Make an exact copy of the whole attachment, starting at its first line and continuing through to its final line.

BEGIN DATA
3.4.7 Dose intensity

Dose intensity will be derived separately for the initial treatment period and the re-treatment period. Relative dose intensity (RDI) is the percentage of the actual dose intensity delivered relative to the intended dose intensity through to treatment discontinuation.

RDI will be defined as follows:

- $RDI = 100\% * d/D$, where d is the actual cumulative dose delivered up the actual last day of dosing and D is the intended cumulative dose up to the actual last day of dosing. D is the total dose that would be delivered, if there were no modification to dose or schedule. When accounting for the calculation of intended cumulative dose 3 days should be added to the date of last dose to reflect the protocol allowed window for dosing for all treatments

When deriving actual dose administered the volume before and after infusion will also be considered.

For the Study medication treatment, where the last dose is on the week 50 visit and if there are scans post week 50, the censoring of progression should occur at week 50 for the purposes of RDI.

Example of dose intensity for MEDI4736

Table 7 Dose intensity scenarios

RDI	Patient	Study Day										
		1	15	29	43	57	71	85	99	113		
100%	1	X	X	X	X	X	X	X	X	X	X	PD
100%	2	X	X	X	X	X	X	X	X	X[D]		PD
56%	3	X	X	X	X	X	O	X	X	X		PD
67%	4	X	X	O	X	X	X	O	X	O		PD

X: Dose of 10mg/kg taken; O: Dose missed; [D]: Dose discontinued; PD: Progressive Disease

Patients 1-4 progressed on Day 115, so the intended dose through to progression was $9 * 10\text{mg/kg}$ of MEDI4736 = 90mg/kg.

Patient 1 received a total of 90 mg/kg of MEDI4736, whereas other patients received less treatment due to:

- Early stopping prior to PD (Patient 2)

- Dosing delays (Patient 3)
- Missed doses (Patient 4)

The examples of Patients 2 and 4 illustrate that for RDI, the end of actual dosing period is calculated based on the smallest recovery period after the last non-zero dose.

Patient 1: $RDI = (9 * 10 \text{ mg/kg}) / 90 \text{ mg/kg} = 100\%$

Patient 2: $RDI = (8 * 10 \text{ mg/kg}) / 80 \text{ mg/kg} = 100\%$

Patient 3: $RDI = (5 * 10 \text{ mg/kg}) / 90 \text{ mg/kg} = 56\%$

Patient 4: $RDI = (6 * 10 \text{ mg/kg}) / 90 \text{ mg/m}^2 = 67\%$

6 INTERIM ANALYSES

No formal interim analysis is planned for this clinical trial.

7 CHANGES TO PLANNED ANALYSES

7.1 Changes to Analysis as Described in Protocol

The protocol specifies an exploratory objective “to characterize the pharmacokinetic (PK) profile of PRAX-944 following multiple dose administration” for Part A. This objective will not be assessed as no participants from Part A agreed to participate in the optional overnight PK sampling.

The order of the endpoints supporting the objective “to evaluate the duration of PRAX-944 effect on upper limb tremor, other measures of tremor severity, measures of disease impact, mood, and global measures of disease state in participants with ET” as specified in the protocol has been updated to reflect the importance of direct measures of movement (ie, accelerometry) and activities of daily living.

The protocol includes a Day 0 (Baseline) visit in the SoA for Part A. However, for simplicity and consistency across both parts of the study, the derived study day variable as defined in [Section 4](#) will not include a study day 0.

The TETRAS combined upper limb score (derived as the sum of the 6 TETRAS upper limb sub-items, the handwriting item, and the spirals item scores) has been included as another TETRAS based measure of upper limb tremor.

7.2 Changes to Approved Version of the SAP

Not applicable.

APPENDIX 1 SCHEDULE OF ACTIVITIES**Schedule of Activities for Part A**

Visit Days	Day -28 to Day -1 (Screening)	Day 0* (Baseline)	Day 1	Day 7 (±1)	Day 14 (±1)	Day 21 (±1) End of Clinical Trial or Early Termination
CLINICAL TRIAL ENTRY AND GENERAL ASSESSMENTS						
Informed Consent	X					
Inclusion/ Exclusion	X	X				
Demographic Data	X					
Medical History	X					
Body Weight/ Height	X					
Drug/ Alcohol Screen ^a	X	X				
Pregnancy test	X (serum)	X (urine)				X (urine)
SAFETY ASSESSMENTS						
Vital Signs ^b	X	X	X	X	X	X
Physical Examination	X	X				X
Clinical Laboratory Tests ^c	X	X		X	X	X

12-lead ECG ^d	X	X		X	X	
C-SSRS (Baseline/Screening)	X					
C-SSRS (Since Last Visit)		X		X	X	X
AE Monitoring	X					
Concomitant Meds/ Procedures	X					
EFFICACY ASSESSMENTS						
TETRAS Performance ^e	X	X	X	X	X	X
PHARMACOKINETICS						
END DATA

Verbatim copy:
3.4.7 Dose intensity

Dose intensity will be derived separately for the initial treatment period and the re-treatment period. Relative dose intensity (RDI) is the percentage of the actual dose intensity delivered relative to the intended dose intensity through to treatment discontinuation.

RDI will be defined as follows:

- $RDI = 100\% * d/D$, where d is the actual cumulative dose delivered up the actual last day of dosing and D is the intended cumulative dose up to the actual last day of dosing. D is the total dose that would be delivered, if there were no modification to dose or schedule. When accounting for the calculation of intended cumulative dose 3 days should be added to the date of last dose to reflect the protocol allowed window for dosing for all treatments

When deriving actual dose administered the volume before and after infusion will also be considered.

For the Study medication treatment, where the last dose is on the week 50 visit and if there are scans post week 50, the censoring of progression should occur at week 50 for the purposes of RDI.

Example of dose intensity for MEDI4736

Table 7 Dose intensity scenarios

RDI	Patient	Study Day										
		1	15	29	43	57	71	85	99	113		
100%	1	X	X	X	X	X	X	X	X	X	X	PD
100%	2	X	X	X	X	X	X	X	X	X[D]		PD
56%	3	X	X	X	X	X	O	X	X	X		PD
67%	4	X	X	O	X	X	X	O	X	O		PD

X: Dose of 10mg/kg taken; O: Dose missed; [D]: Dose discontinued; PD: Progressive Disease

Patients 1-4 progressed on Day 115, so the intended dose through to progression was $9 * 10\text{mg/kg}$ of MEDI4736 = 90mg/kg.

Patient 1 received a total of 90 mg/kg of MEDI4736, whereas other patients received less treatment due to:

- Early stopping prior to PD (Patient 2)

- Dosing delays (Patient 3)
- Missed doses (Patient 4)

The examples of Patients 2 and 4 illustrate that for RDI, the end of actual dosing period is calculated based on the smallest recovery period after the last non-zero dose.

Patient 1: $RDI = (9 * 10 \text{ mg/kg}) / 90 \text{ mg/kg} = 100\%$

Patient 2: $RDI = (8 * 10 \text{ mg/kg}) / 80 \text{ mg/kg} = 100\%$

Patient 3: $RDI = (5 * 10 \text{ mg/kg}) / 90 \text{ mg/kg} = 56\%$

Patient 4: $RDI = (6 * 10 \text{ mg/kg}) / 90 \text{ mg/m}^2 = 67\%$

6 INTERIM ANALYSES

No formal interim analysis is planned for this clinical trial.

7 CHANGES TO PLANNED ANALYSES

7.1 Changes to Analysis as Described in Protocol

The protocol specifies an exploratory objective “to characterize the pharmacokinetic (PK) profile of PRAX-944 following multiple dose administration” for Part A. This objective will not be assessed as no participants from Part A agreed to participate in the optional overnight PK sampling.

The order of the endpoints supporting the objective “to evaluate the duration of PRAX-944 effect on upper limb tremor, other measures of tremor severity, measures of disease impact, mood, and global measures of disease state in participants with ET” as specified in the protocol has been updated to reflect the importance of direct measures of movement (ie, accelerometry) and activities of daily living.

The protocol includes a Day 0 (Baseline) visit in the SoA for Part A. However, for simplicity and consistency across both parts of the study, the derived study day variable as defined in [Section 4](#) will not include a study day 0.

The TETRAS combined upper limb score (derived as the sum of the 6 TETRAS upper limb sub-items, the handwriting item, and the spirals item scores) has been included as another TETRAS based measure of upper limb tremor.

7.2 Changes to Approved Version of the SAP

Not applicable.

APPENDIX 1 SCHEDULE OF ACTIVITIES**Schedule of Activities for Part A**

Visit Days	Day -28 to Day -1 (Screening)	Day 0* (Baseline)	Day 1	Day 7 (±1)	Day 14 (±1)	Day 21 (±1) End of Clinical Trial or Early Termination
CLINICAL TRIAL ENTRY AND GENERAL ASSESSMENTS						
Informed Consent	X					
Inclusion/ Exclusion	X	X				
Demographic Data	X					
Medical History	X					
Body Weight/ Height	X					
Drug/ Alcohol Screen ^a	X	X				
Pregnancy test	X (serum)	X (urine)				X (urine)
SAFETY ASSESSMENTS						
Vital Signs ^b	X	X	X	X	X	X
Physical Examination	X	X				X
Clinical Laboratory Tests ^c	X	X		X	X	X

12-lead ECG ^d	X	X		X	X	
C-SSRS (Baseline/Screening)	X					
C-SSRS (Since Last Visit)		X		X	X	X
AE Monitoring	X					
Concomitant Meds/ Procedures	X					
EFFICACY ASSESSMENTS						
TETRAS Performance ^e	X	X	X	X	X	X
PHARMACOKINETICS						